An emergency room program change that took effect April 1 at South Okanagan General Hospital (SOGH) in Oliver is still within the provincial norm for providing acute care, suggests an Oliver-based doctor.
Dr. Alan Ruddiman, co-chair of the BC Joint Standing Committee on Rural Issues and a past president of Doctors of BC, said it’s not unusual in BC for “high-volume and high-intensity emergency rooms” to have physicians on-call — although usually those doctors are on-site.
“In the majority of BC’s rural communities where the emergency room (ER) volumes are often lower than in larger towns and cities, physicians are available on a call-back basis to the ER,” he writes in a reply to an article published on OsoyoosToday April 1. “Either way, the emergency room is covered 24/7 by skilled and well-trained medical and nursing professionals.”
The Interior Health Region on March 29 reported physicians would be “called into the emergency department during the night (10 p.m. to 6 a.m.) to respond to emergencies, rather than remaining on location for an entire shift.”
On-call doctors would be summoned to the hospital by nursing staff only for patients requiring true emergency care or for patients aged 16 and under.
All others would be directed to Penticton Regional Hospital — either by transport by ambulance or private vehicle — or given the option of remaining in the waiting room, returning in the morning, or scheduling an appointment with their family physician.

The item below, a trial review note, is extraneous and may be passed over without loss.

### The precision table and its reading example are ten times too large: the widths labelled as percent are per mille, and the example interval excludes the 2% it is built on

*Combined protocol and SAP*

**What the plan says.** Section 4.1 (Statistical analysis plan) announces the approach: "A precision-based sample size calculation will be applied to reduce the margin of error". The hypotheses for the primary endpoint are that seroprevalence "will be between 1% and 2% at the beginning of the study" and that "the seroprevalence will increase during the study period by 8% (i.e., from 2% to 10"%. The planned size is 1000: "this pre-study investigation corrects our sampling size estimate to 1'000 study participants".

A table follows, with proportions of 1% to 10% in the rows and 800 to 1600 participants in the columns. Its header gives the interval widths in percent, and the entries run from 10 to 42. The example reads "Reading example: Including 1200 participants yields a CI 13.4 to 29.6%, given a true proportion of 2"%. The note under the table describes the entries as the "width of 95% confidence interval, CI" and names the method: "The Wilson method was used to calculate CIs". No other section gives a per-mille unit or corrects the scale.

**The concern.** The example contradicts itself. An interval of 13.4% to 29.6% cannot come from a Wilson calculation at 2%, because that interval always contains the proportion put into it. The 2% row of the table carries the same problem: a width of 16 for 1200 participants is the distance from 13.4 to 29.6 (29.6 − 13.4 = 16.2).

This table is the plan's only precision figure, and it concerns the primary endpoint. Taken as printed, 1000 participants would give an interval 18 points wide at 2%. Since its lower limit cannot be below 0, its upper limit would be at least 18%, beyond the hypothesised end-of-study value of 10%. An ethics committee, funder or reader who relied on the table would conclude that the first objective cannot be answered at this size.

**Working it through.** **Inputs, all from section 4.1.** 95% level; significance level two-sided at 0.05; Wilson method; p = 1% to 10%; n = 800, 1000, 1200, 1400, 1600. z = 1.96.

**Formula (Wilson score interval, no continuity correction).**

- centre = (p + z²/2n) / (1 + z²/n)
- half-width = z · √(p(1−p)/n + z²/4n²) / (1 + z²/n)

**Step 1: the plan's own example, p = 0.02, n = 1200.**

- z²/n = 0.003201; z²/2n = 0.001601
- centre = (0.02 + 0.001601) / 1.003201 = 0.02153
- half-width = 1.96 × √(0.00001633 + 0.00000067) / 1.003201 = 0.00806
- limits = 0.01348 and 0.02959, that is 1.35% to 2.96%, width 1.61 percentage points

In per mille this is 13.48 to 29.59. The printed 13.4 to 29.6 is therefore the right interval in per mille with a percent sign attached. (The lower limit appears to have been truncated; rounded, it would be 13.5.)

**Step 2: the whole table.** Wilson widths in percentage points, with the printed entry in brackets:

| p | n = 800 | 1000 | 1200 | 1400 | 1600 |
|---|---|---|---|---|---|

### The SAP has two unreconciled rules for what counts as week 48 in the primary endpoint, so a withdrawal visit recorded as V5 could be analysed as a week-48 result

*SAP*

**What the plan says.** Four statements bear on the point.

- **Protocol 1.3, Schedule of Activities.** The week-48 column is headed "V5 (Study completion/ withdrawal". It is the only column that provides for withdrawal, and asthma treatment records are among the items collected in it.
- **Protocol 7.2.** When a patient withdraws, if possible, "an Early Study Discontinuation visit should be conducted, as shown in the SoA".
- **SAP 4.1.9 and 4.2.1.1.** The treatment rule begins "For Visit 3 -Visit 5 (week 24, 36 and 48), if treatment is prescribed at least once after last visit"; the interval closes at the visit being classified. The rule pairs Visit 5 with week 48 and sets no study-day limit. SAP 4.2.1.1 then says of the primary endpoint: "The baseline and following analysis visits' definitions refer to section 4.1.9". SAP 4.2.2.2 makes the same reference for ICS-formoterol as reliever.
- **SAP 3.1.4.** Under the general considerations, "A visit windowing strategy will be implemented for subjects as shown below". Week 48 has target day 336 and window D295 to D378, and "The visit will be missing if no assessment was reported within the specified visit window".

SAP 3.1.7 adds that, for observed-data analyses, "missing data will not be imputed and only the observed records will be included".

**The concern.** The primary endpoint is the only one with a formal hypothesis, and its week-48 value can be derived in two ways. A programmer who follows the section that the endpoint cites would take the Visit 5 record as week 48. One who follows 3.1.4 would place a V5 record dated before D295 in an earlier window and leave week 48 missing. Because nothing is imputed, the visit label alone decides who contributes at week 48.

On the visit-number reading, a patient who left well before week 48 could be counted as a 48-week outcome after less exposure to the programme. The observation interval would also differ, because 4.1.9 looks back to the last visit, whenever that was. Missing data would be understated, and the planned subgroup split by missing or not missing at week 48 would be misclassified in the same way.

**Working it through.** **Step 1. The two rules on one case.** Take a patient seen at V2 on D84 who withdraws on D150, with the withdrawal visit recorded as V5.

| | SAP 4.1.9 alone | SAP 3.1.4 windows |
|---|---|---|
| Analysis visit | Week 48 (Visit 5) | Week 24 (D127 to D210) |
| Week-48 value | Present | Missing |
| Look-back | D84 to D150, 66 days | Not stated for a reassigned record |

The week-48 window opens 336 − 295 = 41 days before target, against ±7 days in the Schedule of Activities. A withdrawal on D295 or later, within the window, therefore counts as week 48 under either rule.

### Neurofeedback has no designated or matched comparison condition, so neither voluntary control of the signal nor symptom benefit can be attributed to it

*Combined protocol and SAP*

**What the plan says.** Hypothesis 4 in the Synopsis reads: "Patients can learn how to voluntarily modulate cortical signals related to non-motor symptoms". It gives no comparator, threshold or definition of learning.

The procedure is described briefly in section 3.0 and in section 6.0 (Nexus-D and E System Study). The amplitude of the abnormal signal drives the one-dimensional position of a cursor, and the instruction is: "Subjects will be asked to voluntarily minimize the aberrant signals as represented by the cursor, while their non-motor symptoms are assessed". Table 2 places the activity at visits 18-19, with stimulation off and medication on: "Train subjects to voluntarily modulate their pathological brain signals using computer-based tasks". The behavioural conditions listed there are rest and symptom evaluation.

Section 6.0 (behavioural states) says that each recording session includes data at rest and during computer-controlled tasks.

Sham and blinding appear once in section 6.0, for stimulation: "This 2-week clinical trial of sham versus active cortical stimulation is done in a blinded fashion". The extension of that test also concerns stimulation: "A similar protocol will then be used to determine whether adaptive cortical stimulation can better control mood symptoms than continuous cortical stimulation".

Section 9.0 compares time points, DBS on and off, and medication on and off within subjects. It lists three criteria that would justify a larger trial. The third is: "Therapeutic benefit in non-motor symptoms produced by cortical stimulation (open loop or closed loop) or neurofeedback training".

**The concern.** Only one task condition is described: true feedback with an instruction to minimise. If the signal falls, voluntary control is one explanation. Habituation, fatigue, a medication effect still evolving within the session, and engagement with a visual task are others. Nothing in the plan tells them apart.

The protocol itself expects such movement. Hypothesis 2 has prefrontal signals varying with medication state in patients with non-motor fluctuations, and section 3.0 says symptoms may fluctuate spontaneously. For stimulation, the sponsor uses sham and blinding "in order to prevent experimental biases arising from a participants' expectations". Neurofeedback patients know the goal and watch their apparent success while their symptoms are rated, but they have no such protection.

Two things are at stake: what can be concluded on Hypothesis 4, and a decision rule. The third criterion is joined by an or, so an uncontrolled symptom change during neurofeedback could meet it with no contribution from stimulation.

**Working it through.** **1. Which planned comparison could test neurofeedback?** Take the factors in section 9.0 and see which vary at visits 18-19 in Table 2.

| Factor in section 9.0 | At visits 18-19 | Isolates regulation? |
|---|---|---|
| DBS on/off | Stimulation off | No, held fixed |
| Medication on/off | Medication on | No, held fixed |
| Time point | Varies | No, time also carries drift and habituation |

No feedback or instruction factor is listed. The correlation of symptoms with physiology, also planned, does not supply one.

“The perception that a physician is up at all hours of the night waiting for patients to present at our rural ER is not the reality,” Dr. Ruddiman writes. “Even the on-call-on-site arrangement does not require a physician to be immediately available in the ER, but rather on site within the facility.
“Like most of us, when the ER quietens down, they could and should be catching up on some useful and necessary rest.”
Across BC, physician coverage is usually provided by local generalist physicians — the very same generalist physicians who during weekdays and business hours run their clinics and offices as general practitioners and family physicians, Dr. Ruddiman writes.
“There are a number of (General Practitioners and Family Practitioners) in Oliver and Osoyoos who still provide valuable and much-needed ER department coverage at SOGH, and take on call ER shifts in addition to their family practice commitments.”
He adds that responsible use is one way the community can make the best use of the SOGH emergency room as a “valuable and much-needed resource for our rural communities.”
“We the public all have a responsibility to ensure that we use it wisely and for its intended purpose — primarily for the provision of urgent and emergency care when necessary.
“Using our ER perhaps inappropriately at times puts increased pressure on our doctors and nurses and contributes to burn-out within these professions.”
He adds, however, that “all residents in the South Okanagan deserve to have their own family physician or nurse practitioner to participate in and support them in their primary care needs, and management of both acute and long term health care needs.”
“It’s not enough for us to be concerned about our hospital and ER alone; we also need to give urgent attention to promoting and supporting efforts to recruit more family doctors and primary care providers to Oliver and Osoyoos where there is a pressing need for for primary care services in our communities . . .”